After using this new benefit, Sally and I urge NVGS members to give it a try. Do an inventory of your research and choose a spot where you’re blocked. Send an email to Chris with your question and let the Ask-A-Genealogist team go to work. Who knows, you may acquire some new genealogical traveling companions!

    Members: Learn more about Ask-A-Genealogist.

  • 30 Apr 2024 2:57 PM | Editor (Administrator)

    by Mark Perkins

    Springtime has inspired several projects to make our library building more beautiful and manageable. Earlier this year several volunteers with Master Gardener experience placed native plants along the California Boulevard side of our building. When weeds threatened to take over this area, NVGS volunteers got their hands dirty at a weed pulling party.

    NVGS Member Margaret Beaubien helping at a recent weed-pulling party

    To keep plants healthy around all sides of the building, we hired a landscape contractor to rehabilitate the irrigation system. This project involved installing a new controller and valve box, and then fixing the many leaks that made the system nonfunctional for years. Now all our plants will have the water they need to grow and thrive.

    Our brand-new irrigation system!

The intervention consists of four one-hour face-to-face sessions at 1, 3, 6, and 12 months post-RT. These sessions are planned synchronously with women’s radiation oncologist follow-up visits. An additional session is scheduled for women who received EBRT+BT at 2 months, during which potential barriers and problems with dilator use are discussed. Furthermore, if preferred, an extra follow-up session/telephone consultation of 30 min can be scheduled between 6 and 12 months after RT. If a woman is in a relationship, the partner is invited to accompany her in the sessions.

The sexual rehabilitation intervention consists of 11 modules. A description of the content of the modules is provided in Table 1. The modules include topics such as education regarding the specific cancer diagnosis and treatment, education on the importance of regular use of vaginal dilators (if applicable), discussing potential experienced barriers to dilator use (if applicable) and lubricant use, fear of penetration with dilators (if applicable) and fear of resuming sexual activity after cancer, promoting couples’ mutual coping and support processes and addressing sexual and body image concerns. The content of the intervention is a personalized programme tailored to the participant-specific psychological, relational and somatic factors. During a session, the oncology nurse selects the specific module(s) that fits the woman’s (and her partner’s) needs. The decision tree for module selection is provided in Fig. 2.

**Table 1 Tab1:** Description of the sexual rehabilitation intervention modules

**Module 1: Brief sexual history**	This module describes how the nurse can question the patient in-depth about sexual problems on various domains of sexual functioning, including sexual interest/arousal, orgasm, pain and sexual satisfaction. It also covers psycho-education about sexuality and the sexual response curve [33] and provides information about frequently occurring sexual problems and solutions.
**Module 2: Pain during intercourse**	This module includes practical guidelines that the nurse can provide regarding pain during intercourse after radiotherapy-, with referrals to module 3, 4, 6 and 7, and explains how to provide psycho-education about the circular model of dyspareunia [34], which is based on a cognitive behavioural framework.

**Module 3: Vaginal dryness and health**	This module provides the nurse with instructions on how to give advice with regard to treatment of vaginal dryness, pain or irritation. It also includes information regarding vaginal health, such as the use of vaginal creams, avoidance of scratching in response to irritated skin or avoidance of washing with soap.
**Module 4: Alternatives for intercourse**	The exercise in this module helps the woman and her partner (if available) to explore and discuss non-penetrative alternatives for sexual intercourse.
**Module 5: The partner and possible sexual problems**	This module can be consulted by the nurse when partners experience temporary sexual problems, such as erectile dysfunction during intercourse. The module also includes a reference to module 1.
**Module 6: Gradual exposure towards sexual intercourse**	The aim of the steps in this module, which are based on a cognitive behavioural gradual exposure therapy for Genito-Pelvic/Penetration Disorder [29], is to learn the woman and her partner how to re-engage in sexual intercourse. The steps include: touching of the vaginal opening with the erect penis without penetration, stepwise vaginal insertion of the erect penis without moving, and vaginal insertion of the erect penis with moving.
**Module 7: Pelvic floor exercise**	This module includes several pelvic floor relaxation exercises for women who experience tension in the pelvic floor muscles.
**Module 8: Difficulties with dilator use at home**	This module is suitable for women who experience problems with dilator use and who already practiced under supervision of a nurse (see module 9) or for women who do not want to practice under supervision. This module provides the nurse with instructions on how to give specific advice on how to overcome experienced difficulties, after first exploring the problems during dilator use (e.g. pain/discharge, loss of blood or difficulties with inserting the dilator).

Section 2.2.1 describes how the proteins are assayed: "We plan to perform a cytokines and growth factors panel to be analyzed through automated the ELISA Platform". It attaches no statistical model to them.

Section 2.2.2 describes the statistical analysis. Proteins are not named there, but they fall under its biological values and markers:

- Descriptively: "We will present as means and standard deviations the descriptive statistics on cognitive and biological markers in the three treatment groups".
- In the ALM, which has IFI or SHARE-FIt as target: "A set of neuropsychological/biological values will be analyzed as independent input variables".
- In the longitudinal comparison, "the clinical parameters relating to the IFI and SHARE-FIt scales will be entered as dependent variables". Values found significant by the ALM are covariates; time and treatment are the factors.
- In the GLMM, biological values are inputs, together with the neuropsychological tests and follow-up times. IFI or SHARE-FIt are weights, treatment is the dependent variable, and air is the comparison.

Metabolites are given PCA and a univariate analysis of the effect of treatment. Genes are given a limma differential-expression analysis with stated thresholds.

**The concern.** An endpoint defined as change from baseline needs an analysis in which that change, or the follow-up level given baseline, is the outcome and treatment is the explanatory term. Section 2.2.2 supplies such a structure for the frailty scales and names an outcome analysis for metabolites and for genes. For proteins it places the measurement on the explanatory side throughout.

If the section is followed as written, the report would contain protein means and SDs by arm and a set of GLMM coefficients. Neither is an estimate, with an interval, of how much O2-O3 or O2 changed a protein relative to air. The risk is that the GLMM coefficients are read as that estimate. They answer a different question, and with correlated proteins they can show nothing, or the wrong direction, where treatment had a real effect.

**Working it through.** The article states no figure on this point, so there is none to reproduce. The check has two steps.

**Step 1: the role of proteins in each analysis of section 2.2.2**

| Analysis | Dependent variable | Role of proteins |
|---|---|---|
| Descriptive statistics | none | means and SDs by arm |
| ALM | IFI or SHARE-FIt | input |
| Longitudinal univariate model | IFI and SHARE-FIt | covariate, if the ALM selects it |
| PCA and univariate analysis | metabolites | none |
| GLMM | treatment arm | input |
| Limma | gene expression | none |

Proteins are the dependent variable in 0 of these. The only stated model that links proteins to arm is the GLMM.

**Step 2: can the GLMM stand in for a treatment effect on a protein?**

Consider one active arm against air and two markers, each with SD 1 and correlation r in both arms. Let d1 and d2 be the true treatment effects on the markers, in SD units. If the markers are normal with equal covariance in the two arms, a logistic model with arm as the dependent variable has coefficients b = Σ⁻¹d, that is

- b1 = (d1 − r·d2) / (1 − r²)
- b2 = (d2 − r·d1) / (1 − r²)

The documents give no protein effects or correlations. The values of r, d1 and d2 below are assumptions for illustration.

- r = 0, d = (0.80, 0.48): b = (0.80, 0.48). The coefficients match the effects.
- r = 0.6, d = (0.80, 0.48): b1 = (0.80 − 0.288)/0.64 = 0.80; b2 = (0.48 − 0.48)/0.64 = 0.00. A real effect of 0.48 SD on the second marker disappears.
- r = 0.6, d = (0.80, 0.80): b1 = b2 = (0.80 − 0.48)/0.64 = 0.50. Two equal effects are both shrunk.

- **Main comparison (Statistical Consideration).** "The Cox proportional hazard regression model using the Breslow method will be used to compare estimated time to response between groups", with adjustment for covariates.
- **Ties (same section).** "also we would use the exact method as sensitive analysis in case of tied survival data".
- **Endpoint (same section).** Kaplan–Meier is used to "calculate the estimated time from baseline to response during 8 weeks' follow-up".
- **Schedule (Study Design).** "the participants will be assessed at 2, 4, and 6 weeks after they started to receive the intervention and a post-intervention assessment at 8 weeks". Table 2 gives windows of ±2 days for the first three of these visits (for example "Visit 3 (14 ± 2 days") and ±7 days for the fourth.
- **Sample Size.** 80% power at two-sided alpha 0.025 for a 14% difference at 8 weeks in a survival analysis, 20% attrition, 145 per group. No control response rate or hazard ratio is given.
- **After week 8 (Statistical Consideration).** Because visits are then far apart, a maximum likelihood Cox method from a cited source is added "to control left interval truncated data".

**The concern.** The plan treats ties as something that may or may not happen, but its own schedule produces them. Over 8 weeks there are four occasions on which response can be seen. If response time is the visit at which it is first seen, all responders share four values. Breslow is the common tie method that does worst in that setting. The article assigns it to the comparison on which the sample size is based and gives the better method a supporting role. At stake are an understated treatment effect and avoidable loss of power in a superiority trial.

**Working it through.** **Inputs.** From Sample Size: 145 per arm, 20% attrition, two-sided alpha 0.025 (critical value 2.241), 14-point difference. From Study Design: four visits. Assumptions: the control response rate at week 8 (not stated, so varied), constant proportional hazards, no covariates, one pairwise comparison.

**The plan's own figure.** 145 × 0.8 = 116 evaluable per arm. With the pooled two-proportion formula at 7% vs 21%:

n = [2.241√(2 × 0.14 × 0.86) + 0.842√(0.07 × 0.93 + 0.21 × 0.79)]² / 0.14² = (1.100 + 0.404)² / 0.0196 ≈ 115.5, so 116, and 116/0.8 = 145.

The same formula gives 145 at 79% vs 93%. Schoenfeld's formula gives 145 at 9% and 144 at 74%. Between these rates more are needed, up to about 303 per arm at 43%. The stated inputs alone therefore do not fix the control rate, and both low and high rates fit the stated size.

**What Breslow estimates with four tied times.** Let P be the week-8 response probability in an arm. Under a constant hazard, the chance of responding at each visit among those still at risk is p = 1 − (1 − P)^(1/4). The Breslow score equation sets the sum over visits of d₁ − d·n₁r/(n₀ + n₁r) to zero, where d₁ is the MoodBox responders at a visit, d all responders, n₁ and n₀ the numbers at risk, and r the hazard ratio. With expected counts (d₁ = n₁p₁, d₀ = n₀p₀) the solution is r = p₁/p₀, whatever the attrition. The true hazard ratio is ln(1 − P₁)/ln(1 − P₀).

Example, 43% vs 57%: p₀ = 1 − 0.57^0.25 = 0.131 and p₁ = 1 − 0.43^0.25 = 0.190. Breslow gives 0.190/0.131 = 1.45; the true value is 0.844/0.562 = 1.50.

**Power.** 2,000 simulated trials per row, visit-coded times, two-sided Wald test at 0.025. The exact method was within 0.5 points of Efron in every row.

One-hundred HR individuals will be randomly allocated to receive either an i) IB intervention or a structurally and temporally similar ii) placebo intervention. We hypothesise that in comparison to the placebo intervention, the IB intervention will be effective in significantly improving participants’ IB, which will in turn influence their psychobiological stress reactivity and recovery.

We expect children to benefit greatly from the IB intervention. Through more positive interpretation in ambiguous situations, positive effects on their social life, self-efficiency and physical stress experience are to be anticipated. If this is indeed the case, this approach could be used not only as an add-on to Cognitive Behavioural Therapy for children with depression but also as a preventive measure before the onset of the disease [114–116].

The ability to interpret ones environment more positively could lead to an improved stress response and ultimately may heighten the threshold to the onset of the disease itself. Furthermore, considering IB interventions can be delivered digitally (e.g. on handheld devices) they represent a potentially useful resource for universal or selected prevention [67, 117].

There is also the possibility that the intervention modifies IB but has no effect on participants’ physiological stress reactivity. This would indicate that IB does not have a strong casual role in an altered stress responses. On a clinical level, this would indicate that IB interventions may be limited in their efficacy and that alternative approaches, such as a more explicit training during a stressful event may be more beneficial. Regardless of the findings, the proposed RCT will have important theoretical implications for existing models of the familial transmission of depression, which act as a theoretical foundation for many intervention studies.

The final step will be cleaning up years of overgrowth and neglect. The landscaping crew will return in May to do a cleanup that will include refreshing the courtyard area prior to our 50th anniversary celebration in June. To keep our grounds looking their best, we are exploring cost-effective options for ongoing maintenance - weeding, pruning, leaf removal, etc. We want our outdoor space to be inviting to all who come to the library.

    As more people visit the library, we want the inside space to be equally welcoming and comfortable. Volunteers have chipped in to clean, dust, and vacuum when needed, but to ensure the library gets regular attention, we have hired an experienced cleaner. We hope the pride we feel about our building and its contents will be obvious to everyone who enters!